The British and Irish Lions took a 1-0 lead in the three-Test series against South Africa on Saturday with a 22-17 win over the hosts in Cape Town.
They had to do it tough though, fighting back from being 12-3 behind at half-time thanks to a try from Luke Cowan-Dickie and the goal-kicking of Dan Biggar.
Here, we look at what Sky Sports’ pundits picked out as their key points from the match for both the Lions and the Springboks…
Alphonsi: Itoje deserved man of the match
Hooker Cowan-Dickie and fly-half Biggar may have been the men who chalked up the points for the Lions, but it was the inspirational performance of Maro Itoje which helped lay the foundations for the win.
Itoje’s work at the breakdown to win crucial turnovers for the tourists and his efforts at the line-out stood out in particular for Maggie Alphonsi, and the former England Women back row was in no doubt he deserved to be named man of the match.
“His tackles, his commitment at the breakdown and his attitude into the game was at another level,” Alphonsi said. “I think he started the Test match ready for it and he finished above everyone else.
“Courtney Lawes also performed really well, but Itoje was the player who had presence in the line-out in particular and matched up Eben Etzebeth many times.
“At the breakdown, he comes in at an angle where you just don’t see him coming and when he gets a hit and goes through the breakdown, he puts off players like Faf de Klerk from getting a really good, clean break.
“Everything he did was competitive, physical, he worked hard to the last play of the game and deserved to be man of the match.”
Warburton: Lawes the obvious choice for No. 6
There were some eyebrows raised when head coach Warren Gatland picked Courtney Lawes ahead of Tadhg Beirne at blindside flanker for the first Test, but the Northampton Saints man more than justified his place in the side with his performance.
Sam Warburton, who played alongside Lawes for the Lions on their tour of New Zealand four years ago and against him for Wales on several occasions, felt his work in attack and defence against the Springboks underlined why he was the right choice for the role.
“Some people weren’t picking him for their Lions squads because he didn’t play for England in the Six Nations,” Warburton said. “I had him certainly in my squad; playing with and against him he’s certainly one man I’d always want in my squad.
“The way Gatland didn’t pick him for the last two games was kind of telling him he was going to be in the Test 23, without a doubt. He’s a brilliant line-out option – I’ve tried jumping against him and had absolutely no chance of getting near him.
“He’s a brilliant line-out athlete in attack and defence, and he sets the tone defensively with how hard he comes off the line. He’s carrying the ball a lot more than he used to in his earlier days.
“I just think he’s been a massive player for the Lions and when I heard he was playing No. 6, I thought ‘what an obvious choice’ because he’s the most physically dominant player we have out of the four countries.”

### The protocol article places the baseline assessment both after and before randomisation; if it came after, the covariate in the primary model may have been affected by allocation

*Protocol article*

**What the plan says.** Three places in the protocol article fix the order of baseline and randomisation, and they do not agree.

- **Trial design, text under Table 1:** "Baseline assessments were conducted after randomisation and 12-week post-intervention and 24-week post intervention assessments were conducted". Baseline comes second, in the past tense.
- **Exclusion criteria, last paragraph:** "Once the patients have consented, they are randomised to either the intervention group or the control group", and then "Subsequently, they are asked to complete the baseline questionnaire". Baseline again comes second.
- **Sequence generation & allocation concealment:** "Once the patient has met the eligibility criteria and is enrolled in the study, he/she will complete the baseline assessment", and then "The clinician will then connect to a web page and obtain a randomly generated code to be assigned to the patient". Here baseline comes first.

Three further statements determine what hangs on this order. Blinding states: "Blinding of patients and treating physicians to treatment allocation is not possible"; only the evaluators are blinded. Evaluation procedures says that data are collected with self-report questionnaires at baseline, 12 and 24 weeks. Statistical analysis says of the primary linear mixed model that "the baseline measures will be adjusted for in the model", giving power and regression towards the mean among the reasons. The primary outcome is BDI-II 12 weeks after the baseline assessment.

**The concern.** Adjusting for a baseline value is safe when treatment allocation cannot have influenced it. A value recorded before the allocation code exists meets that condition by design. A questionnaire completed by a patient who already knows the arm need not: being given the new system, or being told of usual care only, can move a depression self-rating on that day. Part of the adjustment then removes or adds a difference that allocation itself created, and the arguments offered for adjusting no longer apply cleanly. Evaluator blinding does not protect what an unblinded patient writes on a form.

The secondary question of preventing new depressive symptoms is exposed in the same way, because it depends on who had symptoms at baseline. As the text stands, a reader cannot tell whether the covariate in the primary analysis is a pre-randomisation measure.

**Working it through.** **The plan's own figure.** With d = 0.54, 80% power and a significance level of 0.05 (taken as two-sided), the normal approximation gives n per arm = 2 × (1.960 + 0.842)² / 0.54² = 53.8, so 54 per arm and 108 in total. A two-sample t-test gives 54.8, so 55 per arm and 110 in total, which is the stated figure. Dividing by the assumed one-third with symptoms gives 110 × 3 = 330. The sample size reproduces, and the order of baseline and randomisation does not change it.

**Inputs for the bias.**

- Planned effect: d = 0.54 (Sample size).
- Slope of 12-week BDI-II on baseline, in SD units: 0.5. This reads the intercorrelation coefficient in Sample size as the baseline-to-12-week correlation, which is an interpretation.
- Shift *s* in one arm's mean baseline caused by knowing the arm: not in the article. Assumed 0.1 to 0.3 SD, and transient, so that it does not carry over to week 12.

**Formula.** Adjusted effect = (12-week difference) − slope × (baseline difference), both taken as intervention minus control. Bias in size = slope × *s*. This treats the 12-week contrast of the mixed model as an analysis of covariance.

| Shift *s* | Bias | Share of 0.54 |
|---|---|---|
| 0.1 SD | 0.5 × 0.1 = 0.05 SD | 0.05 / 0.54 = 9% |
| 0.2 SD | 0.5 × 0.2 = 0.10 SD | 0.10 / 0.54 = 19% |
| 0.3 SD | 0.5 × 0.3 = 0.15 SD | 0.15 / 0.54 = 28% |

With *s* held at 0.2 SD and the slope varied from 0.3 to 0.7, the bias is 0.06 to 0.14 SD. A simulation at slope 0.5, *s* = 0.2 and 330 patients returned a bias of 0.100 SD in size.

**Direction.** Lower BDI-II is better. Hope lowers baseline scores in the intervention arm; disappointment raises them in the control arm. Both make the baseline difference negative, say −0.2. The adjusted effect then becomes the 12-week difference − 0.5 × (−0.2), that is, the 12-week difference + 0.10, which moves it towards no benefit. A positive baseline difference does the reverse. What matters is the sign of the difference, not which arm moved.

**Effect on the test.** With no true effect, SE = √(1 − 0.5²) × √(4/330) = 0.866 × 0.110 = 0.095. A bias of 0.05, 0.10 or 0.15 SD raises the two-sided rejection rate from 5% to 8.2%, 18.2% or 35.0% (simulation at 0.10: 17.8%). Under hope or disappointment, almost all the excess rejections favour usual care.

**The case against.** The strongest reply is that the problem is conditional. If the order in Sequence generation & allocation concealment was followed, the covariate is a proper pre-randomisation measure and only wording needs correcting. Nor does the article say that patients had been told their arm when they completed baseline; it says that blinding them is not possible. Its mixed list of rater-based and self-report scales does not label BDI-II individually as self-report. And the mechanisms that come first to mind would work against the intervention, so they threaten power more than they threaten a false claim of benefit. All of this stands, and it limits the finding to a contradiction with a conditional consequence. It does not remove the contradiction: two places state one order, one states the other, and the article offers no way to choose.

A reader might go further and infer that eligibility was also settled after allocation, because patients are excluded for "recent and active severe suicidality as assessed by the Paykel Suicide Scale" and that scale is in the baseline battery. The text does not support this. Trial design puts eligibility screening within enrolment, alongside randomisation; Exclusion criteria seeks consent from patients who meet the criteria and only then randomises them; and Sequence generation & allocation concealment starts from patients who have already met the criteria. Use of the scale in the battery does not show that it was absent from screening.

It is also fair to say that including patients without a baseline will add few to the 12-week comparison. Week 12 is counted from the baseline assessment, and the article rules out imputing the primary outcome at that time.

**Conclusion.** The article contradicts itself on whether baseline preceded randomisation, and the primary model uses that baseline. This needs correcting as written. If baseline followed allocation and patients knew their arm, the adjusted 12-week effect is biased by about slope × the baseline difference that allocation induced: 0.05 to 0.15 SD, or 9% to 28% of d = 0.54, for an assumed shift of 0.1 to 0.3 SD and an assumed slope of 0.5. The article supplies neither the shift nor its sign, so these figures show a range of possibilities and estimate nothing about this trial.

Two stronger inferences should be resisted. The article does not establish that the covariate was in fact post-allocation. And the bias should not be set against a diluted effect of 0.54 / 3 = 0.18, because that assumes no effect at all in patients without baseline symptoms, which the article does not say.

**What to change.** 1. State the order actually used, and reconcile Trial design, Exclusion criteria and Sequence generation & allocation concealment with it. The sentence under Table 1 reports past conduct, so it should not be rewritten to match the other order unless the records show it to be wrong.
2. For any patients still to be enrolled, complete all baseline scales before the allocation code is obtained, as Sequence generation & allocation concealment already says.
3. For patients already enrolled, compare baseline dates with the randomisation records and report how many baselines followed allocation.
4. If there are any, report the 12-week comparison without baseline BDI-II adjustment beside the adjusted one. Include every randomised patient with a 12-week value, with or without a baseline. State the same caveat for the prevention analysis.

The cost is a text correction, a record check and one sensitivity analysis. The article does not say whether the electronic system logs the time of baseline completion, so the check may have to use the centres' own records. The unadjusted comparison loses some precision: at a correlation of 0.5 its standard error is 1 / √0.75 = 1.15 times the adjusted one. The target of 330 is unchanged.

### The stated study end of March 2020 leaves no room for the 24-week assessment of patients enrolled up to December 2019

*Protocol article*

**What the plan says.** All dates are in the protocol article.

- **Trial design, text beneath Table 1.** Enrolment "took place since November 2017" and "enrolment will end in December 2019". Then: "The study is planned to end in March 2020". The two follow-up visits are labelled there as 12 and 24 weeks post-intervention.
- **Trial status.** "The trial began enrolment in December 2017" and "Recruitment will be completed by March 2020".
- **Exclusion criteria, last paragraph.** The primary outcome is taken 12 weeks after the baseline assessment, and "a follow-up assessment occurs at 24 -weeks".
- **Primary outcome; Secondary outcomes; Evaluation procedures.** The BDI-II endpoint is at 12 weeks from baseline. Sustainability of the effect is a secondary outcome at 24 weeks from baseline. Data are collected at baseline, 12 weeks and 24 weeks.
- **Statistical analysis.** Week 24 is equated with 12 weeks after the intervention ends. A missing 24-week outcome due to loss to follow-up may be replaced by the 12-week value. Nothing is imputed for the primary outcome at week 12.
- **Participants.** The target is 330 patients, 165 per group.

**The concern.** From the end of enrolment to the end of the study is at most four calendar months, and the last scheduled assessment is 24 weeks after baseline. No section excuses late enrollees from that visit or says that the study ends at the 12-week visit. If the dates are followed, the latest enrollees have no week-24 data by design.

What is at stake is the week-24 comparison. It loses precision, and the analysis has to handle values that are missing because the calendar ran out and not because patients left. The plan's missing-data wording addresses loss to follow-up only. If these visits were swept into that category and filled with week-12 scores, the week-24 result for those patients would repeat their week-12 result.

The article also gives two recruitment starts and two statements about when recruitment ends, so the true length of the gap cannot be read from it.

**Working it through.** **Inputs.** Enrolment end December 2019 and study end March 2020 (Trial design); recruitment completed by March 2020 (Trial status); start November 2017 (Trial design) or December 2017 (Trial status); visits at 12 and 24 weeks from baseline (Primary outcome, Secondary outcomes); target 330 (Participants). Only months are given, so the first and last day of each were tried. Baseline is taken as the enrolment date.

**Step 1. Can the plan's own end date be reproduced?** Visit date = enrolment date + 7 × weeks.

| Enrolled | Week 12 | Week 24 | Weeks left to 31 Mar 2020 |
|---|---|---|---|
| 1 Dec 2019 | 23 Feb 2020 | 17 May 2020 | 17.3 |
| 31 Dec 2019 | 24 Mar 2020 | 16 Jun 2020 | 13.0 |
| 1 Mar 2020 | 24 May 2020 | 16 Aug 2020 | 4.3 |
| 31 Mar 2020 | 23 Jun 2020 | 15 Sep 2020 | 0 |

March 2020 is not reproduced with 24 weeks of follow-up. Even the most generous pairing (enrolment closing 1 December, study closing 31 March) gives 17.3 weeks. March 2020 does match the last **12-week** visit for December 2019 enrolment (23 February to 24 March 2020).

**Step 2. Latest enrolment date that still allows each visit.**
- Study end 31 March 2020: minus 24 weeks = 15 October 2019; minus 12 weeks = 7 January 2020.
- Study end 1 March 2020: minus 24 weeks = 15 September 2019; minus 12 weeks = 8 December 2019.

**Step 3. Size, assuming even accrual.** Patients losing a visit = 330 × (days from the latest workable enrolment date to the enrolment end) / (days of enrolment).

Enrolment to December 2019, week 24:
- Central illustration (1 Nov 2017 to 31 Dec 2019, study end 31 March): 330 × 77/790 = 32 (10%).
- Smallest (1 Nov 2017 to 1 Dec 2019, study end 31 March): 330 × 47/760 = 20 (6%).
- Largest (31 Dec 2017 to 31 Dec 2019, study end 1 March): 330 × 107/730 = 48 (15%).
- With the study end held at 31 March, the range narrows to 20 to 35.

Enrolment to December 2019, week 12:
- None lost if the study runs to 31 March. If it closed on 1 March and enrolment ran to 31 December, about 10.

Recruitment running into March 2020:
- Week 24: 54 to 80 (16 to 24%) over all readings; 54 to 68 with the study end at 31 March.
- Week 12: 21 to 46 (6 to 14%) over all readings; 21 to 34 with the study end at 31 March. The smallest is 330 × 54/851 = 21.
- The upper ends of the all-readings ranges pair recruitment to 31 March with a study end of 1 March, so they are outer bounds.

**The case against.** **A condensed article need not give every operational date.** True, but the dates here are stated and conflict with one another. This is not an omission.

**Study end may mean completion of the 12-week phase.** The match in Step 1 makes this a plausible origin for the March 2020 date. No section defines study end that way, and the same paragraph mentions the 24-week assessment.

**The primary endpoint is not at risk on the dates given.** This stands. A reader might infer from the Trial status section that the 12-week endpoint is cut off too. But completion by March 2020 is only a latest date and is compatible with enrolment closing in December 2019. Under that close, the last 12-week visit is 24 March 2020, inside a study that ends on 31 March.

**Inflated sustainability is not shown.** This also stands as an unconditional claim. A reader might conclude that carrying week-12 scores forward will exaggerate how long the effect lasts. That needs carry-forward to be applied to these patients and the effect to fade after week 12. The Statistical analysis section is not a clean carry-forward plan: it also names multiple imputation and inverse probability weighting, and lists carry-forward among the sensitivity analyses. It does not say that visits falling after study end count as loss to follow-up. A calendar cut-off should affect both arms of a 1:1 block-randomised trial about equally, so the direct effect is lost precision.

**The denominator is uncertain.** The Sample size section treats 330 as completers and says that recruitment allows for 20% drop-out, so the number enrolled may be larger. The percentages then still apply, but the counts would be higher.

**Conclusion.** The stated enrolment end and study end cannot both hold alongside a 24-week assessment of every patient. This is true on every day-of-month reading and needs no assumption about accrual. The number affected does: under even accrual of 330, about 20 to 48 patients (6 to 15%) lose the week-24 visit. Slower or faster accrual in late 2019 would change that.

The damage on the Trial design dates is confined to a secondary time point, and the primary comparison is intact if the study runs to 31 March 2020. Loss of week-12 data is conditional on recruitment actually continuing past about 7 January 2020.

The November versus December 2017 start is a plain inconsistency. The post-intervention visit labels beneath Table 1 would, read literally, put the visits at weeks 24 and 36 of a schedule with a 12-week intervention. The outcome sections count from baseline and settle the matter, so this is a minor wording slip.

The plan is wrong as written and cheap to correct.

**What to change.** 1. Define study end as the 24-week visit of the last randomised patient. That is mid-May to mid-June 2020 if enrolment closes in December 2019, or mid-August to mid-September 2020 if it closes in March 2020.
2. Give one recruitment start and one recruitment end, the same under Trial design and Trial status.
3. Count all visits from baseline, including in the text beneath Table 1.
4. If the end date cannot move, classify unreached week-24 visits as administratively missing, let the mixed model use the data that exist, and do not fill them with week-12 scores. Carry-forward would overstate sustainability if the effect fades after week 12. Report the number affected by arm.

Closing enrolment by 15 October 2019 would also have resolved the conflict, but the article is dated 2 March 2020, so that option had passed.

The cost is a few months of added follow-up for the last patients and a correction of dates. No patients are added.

McGeechan: Lions tried to force it in first half
Although they secured a crucial first-Test win to gain a foothold in the three-match series, there were still several areas to work on for the Lions ahead of the next match against South Africa in Cape Town.
Sir Ian McGeechan, who coached the team against the Springboks on their 1997 and 2009 tours, felt the tourists were forcing things in the first 40 minutes, but was impressed with how they returned to what works best for them after the break.
“I think in the first half they were forcing it, got into contact one on one and lost that contact, and lost any momentum,” McGeechan said.
“In the second half, they got out of their own half structurally really well, the kicking game was excellent and so was the kick chase.
“Then when they got into South Africa’s half, they were playing the phases and that’s where South Africa kept giving penalties away really and giving the game away.
“But by the end, I thought they [South Africa] fell off their game anyway. I don’t think South Africa had the energy and the fitness to raise their level and match the way the Lions were playing.”
Habana: Boks need to look at how to finish off games
Conversely, the Springboks have it all to do as they aim to keep the series alive with victory in the second Test on Saturday, July 31 after letting a nine-point lead at half-time slip.
Former South Africa winger Bryan Habana was frustrated with how the Rugby World Cup holders lost their way in the second half, but praised the Lions for wresting back control of the contest.
“It was a really disappointing second half from a South African perspective,” Habana said. “Discipline is something the whole team will be needing to be looking after going into the second Test match.
“But the Lions are in the ascendancy in terms of their tactical kicking game.
“They contest extremely well, put the Springboks under pressure, and the Springboks really need to look at how they finish off games because the turnaround from the first half was really disappointing.”

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